Playing politics with China-Taiwan dispute
If it is handled dexterously and patiently, there is every reason to believe that an equitable solution to the dispute over the relationship between China and Taiwan can evolve peacefully.
If it is mishandled, it threatens to put China and the United States on a direct and very dangerous collision course, to the benefit of no one.
What we have at the moment are some instances of reasonably skillful diplomacy being overtaken by some ugly opportunism in Washington and Taipei.
We don't for a moment blame residents of Taiwan, whose brawling democracy has flourished in recent years, for rejecting a takeover by China, which claims Taiwan as a stray province.
Beijing regularly renews its threat to use force against Taiwan if it declares independence, a threat underscored by nearly 500 medium-range missiles pointed at Taiwan from the Fujian coast. But for the Chinese to use even one of those missiles would be, in effect, to shoot themselves in the foot.
Most of Beijing's leaders are astute enough to understand that China's economy won't continue to grow at 7 percent or more each year a minimum required to forestall a dangerously destabilizing spike in unemployment without Taiwan businesses, which underwrite some 40 percent of foreign investment in China.
While China's leaders stress that their patience in seeking reunification is limited, they promise to use peaceful means if possible. That approach reflects their difficult position at once dependent on Taiwan investment, yet ever reminded that reunification has been the No. 1 national goal for decades.
That goal is by now a fervent imperative in the popular Chinese mind. To abandon or appear to shrink from achieving that goal, therefore, would literally strip the leadership of the mandate to rule China.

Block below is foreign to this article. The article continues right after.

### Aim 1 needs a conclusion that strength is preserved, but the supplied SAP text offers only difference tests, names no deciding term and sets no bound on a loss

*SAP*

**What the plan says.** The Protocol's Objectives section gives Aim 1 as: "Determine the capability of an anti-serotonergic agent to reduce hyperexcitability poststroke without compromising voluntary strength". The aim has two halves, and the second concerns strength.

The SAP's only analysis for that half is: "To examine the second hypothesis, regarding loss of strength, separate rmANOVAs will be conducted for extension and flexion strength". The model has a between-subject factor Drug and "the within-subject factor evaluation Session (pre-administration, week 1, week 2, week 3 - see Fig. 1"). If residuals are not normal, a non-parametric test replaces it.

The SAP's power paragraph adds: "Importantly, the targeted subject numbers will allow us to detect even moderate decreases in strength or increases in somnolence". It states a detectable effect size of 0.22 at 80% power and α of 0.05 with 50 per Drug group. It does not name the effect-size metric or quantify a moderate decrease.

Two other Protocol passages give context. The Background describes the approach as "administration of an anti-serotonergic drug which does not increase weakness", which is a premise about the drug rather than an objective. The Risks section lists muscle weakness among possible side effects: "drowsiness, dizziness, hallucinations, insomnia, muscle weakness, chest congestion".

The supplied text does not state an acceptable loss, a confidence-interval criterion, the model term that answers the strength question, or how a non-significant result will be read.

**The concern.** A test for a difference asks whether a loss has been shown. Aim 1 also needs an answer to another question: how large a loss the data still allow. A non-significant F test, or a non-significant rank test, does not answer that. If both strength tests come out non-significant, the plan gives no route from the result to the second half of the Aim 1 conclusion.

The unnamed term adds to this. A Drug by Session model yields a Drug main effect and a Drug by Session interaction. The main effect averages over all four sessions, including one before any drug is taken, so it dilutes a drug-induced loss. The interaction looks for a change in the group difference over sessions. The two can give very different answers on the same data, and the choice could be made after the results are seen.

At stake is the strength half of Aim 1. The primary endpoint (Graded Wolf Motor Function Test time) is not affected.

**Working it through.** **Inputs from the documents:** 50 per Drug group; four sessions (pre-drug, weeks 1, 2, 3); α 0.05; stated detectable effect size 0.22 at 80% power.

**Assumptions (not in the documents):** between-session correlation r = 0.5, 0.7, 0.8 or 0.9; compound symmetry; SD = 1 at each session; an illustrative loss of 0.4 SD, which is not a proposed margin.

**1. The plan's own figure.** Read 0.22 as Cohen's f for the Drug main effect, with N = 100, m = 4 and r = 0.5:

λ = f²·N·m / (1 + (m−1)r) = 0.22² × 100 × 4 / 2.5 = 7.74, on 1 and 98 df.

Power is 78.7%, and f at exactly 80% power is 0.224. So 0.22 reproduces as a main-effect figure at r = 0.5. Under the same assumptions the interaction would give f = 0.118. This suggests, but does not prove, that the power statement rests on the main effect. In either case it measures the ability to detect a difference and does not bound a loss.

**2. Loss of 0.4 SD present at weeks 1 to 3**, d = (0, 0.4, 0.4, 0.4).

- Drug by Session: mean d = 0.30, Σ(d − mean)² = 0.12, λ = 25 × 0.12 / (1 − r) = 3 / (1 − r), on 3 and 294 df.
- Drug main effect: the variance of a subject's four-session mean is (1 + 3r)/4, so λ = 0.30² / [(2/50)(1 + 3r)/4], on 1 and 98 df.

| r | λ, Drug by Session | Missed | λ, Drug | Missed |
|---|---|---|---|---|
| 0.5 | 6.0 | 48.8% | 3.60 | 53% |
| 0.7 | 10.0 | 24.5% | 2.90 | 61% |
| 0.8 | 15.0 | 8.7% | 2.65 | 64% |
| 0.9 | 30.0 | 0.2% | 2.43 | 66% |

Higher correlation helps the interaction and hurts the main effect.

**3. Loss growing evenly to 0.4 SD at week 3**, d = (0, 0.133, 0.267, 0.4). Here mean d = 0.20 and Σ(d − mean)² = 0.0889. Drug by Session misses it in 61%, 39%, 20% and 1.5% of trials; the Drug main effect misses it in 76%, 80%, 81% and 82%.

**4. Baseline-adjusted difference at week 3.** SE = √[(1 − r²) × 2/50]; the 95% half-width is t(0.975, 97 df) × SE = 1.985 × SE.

Level-headed thinkers on both sides of the Taiwan Strait understand that if no one rocks the boat, the status quo is tenable.
So who's rocking the boat?
Taiwan President Chen Shui-bian's notion is that if he doesn't appeal strongly to those Taiwanese who favor outright independence he may lose his bid for re-election.
Chen's latest gambit, shades of California, is a national referendum. The question to appear on the coming ballot is a resolution reasonably demanding that China aim those missiles someplace else. But Beijing worries that the next initiative could be a declaration of independence.
President Bush, whose China policy has been confused by internal bickering, distracted by the war in Iraq and, with his own bid for re-election nearing, by counterproductive expedients meant to buy votes at home.
Bush sought two years ago to please the far right by pledging to defend Taiwan from Chinese attack, which emboldened Chen's antics. In trying to win votes in manufacturing states, he's unwisely provoking a new garment trade war with China.
Remembering how badly he needs the good offices of the Chinese in dealing with North Korea, he lurched last week into a public scolding of Chen, while continuing to increase arms sales to Taiwan.
What a mess.
Serious people realize there's a lot more at stake here than some politician's re-election or a party's hold on power.